An iwi leader and an environmental advocate have hit out at Rotorua Lakes Council after it pleaded guilty to discharging a dangerous substance from the city's dump.
The leachate - containing levels of bacteria equivalent to raw sewage - came from the city's dump site and, in a diluted state, may have later flowed into popular Rotorua waterways.
Whakarewarewa Village Charitable Trust chairman James Warbrick said from his perspective his organisation was not aware of what had happened and he felt ''let down''.
Environmental advocate Lani Kereopa said in her view the lakes council and the regional council which took the matter to court both had ''a lot to answer for''.
The council was warned repeatedly over eight years and was eventually charged by the Bay of Plenty Regional Council in 2017.
The council pleaded guilty in the Rotorua District Court in May to a charge under the Resource Management Act of discharging a contaminant, namely stormwater contaminated with leachate, on to or into land in circumstances where it may enter water.
Details were suppressed but that was lifted when the guilty plea was entered. After a four-year court battle, the district council pleaded guilty and faces a maximum fine of $600,000.
The discharge followed prolonged and abnormal rainfall. The summary outlined the environmental impacts on Tureporepo, Waihuahuakakahi and Puarenga Streams.
The summary of facts said contact with contaminated water can cause serious illnesses such as gastroenteritis, respiratory problems, skin rashes and other serious illnesses and cause serious environmental effects such as destroying fish life.
Details of the case were reported by the Rotorua Daily Post last week.
Puarenga Stream is where children from the village dive for "pennies" thrown from tourists who gather on a bridge at the entrance to the historic tourist attraction.
While that practice hasn't occurred since overseas visitors stopped coming to New Zealand due to the pandemic, Whakarewarewa Village Charitable Trust chairman James Warbrick said he would seek assurances the water was safe before allowing it to continue.
Warbrick said penny diving formed part of the package offered by Whakarewarewa Village Tours but the "river kids" had not been in Puarenga Stream since March last year.
But since that time, he said it was his opinion their skin was noticeably better and less blotchy.
Warbrick, born and bred in the village and a penny diver as a child, told the Rotorua Daily Post Weekend "money was flowing" from tourists before Covid struck and some children were making up to $150 a day.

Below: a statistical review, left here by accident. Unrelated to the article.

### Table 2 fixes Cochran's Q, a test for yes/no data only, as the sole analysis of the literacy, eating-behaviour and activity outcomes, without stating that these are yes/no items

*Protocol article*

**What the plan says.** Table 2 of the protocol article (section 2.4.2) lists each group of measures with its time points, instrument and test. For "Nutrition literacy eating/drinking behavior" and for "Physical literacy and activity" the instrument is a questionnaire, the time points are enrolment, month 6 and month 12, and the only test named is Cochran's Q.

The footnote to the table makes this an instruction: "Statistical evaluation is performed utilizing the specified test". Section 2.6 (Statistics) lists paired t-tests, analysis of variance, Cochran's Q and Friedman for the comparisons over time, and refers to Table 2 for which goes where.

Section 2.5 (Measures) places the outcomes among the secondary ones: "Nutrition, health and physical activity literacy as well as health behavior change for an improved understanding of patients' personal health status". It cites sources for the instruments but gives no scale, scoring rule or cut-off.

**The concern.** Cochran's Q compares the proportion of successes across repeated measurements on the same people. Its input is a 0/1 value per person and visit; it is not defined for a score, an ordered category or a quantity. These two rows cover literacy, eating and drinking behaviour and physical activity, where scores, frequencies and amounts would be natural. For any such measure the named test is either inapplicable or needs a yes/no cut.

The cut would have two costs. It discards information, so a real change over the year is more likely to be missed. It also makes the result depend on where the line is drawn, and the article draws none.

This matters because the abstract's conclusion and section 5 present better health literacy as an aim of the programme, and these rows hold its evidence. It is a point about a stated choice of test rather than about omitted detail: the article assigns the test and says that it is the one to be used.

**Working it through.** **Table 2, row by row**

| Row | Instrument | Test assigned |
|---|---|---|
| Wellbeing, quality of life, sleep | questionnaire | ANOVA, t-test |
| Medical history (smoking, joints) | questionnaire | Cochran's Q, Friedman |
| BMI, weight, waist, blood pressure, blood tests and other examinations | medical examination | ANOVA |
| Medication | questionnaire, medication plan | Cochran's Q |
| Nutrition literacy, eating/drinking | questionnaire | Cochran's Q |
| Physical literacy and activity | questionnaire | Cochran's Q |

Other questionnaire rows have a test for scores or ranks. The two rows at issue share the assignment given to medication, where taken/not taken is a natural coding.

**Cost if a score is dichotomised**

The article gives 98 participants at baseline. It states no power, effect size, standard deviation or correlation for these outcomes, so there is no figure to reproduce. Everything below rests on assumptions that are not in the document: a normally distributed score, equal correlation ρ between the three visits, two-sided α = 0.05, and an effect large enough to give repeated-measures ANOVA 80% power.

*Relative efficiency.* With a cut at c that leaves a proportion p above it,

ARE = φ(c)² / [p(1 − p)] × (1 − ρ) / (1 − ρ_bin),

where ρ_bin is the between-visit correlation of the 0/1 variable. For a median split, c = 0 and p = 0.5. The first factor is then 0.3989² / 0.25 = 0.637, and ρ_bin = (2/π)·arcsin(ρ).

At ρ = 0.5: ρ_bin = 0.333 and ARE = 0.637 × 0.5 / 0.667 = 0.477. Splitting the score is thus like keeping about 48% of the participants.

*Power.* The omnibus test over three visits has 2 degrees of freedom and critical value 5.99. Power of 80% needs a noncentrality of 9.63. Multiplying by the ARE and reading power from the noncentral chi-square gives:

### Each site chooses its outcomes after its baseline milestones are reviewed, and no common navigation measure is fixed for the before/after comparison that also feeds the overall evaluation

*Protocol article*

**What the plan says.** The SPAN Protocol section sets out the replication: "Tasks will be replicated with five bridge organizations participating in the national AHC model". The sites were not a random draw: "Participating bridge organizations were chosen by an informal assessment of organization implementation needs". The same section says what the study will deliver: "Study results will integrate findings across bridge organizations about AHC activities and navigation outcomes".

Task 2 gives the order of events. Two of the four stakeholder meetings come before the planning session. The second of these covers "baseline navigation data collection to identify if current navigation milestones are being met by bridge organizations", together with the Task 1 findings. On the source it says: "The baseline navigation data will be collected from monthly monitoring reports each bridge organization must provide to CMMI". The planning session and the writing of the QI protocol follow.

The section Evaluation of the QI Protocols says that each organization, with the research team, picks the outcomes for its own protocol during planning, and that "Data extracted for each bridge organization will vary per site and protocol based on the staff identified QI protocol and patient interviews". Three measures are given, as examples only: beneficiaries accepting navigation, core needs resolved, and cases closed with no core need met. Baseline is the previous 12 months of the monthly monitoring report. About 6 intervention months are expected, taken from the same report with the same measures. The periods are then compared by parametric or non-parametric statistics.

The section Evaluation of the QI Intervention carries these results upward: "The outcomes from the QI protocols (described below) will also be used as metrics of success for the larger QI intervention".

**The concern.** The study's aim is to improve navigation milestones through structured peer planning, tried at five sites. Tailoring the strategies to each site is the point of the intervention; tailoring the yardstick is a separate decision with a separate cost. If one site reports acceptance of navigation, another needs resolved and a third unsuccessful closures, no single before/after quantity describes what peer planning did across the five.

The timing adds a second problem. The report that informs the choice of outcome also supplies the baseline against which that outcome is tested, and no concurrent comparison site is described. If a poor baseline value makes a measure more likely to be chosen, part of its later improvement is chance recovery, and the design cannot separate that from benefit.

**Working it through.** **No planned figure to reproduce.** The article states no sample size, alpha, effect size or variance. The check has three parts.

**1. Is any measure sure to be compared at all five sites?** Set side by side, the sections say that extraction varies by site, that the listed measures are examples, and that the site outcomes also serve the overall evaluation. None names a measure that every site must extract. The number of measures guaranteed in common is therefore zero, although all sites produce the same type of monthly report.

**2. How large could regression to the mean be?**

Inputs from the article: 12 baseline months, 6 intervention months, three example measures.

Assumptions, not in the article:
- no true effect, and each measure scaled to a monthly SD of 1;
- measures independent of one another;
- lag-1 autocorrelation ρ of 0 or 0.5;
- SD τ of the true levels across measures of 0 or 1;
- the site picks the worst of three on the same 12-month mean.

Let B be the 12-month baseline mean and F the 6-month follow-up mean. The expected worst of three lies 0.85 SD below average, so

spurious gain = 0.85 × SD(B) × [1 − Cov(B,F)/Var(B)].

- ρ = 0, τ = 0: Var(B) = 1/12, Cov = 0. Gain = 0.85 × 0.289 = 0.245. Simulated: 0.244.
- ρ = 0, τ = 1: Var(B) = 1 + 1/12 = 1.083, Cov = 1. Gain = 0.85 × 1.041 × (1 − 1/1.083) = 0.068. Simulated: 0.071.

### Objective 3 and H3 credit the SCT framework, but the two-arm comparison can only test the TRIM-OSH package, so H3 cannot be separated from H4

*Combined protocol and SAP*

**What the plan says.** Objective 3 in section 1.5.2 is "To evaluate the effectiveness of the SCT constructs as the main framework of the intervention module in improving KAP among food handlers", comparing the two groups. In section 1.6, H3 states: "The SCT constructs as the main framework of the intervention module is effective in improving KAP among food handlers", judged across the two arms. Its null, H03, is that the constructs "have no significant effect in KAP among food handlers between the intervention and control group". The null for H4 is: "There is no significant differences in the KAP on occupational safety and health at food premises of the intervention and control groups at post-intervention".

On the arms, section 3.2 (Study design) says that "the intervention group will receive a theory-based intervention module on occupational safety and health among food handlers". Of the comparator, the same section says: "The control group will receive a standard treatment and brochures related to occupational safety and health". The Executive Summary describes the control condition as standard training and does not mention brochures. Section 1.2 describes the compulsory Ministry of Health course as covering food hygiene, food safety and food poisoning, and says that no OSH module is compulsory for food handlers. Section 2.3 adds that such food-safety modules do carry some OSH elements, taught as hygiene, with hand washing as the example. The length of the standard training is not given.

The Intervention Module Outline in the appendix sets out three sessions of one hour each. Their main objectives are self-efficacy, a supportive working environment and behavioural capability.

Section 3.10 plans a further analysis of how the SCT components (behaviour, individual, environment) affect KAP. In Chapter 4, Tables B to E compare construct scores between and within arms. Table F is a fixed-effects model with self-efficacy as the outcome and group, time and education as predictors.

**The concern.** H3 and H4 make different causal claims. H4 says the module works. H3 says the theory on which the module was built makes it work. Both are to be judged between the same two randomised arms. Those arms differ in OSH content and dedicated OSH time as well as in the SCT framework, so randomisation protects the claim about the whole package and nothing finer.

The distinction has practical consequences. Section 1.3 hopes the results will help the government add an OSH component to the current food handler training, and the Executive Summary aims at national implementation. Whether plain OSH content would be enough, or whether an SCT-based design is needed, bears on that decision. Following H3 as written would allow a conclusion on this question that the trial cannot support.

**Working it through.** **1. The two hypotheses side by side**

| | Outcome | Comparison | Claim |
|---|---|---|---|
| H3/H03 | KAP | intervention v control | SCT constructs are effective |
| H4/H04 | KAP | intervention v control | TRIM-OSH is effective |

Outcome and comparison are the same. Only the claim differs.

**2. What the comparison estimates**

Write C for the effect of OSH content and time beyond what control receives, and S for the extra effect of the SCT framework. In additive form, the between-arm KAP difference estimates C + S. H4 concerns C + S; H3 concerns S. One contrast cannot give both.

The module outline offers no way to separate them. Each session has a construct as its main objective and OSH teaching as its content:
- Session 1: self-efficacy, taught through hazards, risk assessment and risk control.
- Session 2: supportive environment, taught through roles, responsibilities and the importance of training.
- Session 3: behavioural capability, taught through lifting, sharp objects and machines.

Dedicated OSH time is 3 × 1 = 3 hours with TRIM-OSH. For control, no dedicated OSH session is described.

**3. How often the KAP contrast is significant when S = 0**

He said Whakarewarewa Village Tours would need assurances the stream was safe before children swam in the stream again.
There had long been suspicions the stream was polluted but they had relied on elders in the village to tell the kids to get out of the stream when it "didn't look too good".
He said he was not aware of any official warnings from either council over leachate issues and at times there had been discharges. In his view, that was disappointing.
Warbrick said in his opinion: "Not only has the [Rotorua Lakes] council let us down but it is everyone, including the regional council. They should have put a stop to it earlier."
"The Puarenga has always been special to us ... It is part of our pepeha that the Puarenga is acknowledged."
Warbrick is also the chairman of Parekarangi Trust, a farm trust that neighbours the landfill. He said over the years there had been times the council had met with that trust over extensions to the landfill.
"They come with all the frillies and you believe they are doing a good job but actually these events have been happening."
The lakes council and the regional council were approached for comment relating to Warbrick's comments but declined to comment until after sentencing on October 11.
Environmental advocate Lani Kereopa, whose family had been penny divers, said it was her opinion the offence reflected a failed nationwide local and regional council water and resource management system. The issue with waterways was the reason there was currently a national review of the management of three waters systems.
In her view: "Both our local and regional councils have a lot to answer for regarding the desecration of the Puarenga Stream and the associated impacts on the health and wellbeing of generations of Ngāti Wāhiao, Tūhourangi, Hurungaterangi and Ngāti Hinemihi whānau.
"Co-governance, co-management and co-design of natural resource management systems with iwi must be implemented to ensure the mana and mauri of waterways and associated ecosystems are taken into account in all decision making."
She said these issues were only going to get worse with the anticipated increase in storm events and potential droughts.
"In this time of climate change, business as usual favouring continued urban sprawl, channelling stormwater directly into rivers and lakes, and supporting throw-away economies is absolutely unacceptable."
She called on local government to invest heavily in green infrastructure to rebuild Rotorua as a "biophilic, water sensitive city".
Both councils also declined to respond to Kereopa's criticisms.